Part of the consciousness of the Orthodox faith was forged in the defense of the Divinity of Christ. The Church was clear in its understanding that Christ is truly God – truly God and truly man. The great councils of the early centuries of the Church stated this understanding time and again, refining each statement as various challenges were offered to the fundamentals of the faith.
It is in the context of these battles that some of the titles most familiar to Orthodox Christians came to be used. The Blessed Virgin Mary was solemnly declared to be the “ Theotokos” (“Birth-giver of God”) at the Third Ecumenical Council. It is the same understanding that gives rise to the title “Mother of God.” The intent of this title is to defend the unity of the Person of Christ. He who was born of the Virgin is none other than the Second Person of the Trinity, the only-begotten Son of God. For those who would argue that Mary is only the Mother of His humanity – the Church answers that we cannot make such a division because Christ, though God and Man (two natures), is but one Person. The Second Person of the Holy Trinity is also the subject of the birth from Mary. Her title, “Theotokos,” is meant to be paradoxical. For those Christians whose ears cannot bear the sound of this paradox – meditation on the meaning of Christ, fully God and fully man, is warranted.
The same paradox is extended to St. James, known in Scripture as the “brother of our Lord.” Orthodox and Catholic teaching hold that James is a step-brother to Christ, a child of Joseph by an earlier marriage (Joseph was a widower). But the Orthodox icons of Christ push the paradox to its limit and entitled the saint, “James the Brother of God.” It is true, though some theological understanding is required to reach it.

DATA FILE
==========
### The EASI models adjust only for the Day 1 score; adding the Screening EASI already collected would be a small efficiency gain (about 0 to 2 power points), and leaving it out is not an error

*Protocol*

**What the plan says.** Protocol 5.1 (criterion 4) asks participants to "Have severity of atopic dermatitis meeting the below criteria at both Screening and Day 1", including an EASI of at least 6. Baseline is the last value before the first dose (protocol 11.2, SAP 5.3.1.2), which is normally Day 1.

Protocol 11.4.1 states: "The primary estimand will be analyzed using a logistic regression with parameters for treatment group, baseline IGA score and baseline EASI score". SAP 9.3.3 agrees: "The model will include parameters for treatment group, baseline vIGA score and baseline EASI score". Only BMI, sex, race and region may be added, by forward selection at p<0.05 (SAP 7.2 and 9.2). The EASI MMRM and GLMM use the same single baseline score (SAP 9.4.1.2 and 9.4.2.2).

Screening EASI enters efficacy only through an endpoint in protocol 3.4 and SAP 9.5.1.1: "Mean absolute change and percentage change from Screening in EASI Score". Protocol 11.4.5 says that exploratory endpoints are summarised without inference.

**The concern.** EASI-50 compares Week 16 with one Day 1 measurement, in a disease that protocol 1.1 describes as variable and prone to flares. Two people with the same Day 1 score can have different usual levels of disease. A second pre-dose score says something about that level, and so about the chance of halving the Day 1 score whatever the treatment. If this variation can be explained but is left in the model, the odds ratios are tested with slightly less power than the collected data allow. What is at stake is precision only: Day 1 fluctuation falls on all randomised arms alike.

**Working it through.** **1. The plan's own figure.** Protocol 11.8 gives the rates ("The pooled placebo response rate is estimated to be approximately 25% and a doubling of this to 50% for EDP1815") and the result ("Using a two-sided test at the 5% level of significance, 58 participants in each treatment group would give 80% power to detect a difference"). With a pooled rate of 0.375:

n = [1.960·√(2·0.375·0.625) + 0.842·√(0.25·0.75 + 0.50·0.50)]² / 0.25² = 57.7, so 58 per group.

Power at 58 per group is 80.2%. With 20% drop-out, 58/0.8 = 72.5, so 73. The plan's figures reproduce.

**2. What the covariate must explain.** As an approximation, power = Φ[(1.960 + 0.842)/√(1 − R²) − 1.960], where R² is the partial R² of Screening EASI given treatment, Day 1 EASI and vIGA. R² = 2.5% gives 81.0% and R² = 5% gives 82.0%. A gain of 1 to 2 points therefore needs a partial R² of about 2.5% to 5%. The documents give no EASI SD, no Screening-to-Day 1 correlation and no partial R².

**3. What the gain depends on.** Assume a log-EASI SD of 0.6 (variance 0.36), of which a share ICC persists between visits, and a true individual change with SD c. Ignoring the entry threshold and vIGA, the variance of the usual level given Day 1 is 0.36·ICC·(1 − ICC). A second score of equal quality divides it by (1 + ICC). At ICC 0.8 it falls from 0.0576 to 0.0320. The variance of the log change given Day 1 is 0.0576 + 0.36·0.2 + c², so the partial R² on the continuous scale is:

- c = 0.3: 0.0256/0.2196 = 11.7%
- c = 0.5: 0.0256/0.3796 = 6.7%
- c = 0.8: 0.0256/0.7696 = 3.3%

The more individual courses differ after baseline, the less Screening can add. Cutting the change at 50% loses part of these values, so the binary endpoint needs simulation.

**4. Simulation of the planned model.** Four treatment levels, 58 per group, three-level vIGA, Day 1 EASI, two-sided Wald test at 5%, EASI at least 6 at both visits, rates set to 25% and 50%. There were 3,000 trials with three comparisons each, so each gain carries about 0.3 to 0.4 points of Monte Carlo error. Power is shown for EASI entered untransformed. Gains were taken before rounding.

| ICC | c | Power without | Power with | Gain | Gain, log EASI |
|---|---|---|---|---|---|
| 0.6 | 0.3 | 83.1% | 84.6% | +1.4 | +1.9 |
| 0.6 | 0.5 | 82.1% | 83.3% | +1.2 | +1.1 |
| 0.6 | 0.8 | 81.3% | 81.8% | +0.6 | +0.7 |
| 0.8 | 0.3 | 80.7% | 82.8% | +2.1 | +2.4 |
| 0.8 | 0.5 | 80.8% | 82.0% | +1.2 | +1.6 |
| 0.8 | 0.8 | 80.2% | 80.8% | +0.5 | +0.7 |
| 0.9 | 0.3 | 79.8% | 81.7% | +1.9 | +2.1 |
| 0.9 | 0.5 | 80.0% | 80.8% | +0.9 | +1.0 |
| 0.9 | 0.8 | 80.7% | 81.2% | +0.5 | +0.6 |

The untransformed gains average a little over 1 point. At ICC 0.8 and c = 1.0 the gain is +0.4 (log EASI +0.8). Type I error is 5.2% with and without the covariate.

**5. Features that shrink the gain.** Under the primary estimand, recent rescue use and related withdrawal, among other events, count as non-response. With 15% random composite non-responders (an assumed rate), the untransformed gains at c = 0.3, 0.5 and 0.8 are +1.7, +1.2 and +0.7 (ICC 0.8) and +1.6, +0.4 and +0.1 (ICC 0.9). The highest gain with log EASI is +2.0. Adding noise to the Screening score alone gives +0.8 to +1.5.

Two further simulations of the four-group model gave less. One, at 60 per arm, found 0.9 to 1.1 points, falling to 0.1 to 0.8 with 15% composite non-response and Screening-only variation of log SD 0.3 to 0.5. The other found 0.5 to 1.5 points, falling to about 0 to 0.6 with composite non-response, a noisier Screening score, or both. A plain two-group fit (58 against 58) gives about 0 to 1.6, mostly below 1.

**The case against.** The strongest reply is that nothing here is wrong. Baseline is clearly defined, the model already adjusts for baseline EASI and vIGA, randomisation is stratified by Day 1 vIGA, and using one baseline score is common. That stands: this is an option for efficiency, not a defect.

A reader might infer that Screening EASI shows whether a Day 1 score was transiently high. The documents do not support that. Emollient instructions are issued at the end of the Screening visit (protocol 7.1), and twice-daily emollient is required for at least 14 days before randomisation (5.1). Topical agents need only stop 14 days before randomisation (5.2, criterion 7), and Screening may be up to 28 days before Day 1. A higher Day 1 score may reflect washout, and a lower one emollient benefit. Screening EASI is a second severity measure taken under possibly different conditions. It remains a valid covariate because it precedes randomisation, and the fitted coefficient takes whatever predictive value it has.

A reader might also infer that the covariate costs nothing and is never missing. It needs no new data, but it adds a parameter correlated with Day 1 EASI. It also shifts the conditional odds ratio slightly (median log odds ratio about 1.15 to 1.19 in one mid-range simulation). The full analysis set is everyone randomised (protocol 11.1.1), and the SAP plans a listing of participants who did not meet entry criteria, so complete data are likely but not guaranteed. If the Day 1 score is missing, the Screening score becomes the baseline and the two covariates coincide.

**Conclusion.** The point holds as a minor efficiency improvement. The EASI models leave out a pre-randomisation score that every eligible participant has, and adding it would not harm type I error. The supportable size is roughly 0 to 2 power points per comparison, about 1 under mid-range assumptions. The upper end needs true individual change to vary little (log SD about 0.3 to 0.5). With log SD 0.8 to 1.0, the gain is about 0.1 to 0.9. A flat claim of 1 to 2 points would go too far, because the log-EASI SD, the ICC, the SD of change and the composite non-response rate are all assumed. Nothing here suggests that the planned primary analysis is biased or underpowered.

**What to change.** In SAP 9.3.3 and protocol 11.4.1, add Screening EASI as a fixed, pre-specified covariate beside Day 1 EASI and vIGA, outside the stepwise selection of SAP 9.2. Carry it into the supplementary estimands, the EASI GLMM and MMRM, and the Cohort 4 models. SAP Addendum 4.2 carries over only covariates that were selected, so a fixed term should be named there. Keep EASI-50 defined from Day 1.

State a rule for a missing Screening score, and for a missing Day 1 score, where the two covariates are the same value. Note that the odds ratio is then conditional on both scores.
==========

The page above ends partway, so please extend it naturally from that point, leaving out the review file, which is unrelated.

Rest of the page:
Again, this same paradox is rehearsed in the title of the parents of the Theotokos, Joachim and Anna, “the ancestors of Christ,” and sometimes, “the ancestors of God.” My own preference is for the latter if only for the cognitive dissonance created in the mind by the extreme statement of the paradox. Of course, nothing created exists prior to God and cannot in that literal sense be an “ancestor of God.” And yet, because God has entered history and taken to himself our human nature, we can indeed refer to his ancestors (according to the flesh) as the “ancestors of God.”
There is a feast day, one of the Sundays before the feast of Christmas, designated on the Orthodox Calendar as the feast of the Ancestors of Christ on which day all of Christ’s holy ancestors are remembered (some of them, of course, are rather scandalous).
The parish I serve is named for St. Anne, the mother of the Virgin Mary. July 25th is her feast day, and the patronal feast of my parish (we will observe it tomorrow, the 26th, by permission of our hierarch). I have become accustomed to hearing the hymn to St. Anne at almost every service in the Church (unless otherwise appointed).
O godly ever-blessed Anne,
You bore the pure Mother of God, whoconceived Him who is our life.
You have now passed to heaven,
And are rejoicing in glory.
Asking forgiveness for those who faithfully honor you.
She has indeed been a faithful intercessor for our parish and a constant reminder that Christ partakes of our flesh. We cannot rightly honor Him by divorcing Him from history, nor by separating Him from the people of whom He was born. The history of the descendants of Abraham is disturbing at points but is, at the same time, the history of the ancestors of Christ. All of human history is a disturbing mess (as is the present). But it is into the midst of this disturbing mess that God has entered, even condescending to unite it to Himself. It is the great mystery of Christ’s incarnation – a reminder on July 25 of Christmas.
On the feast – glory to God!
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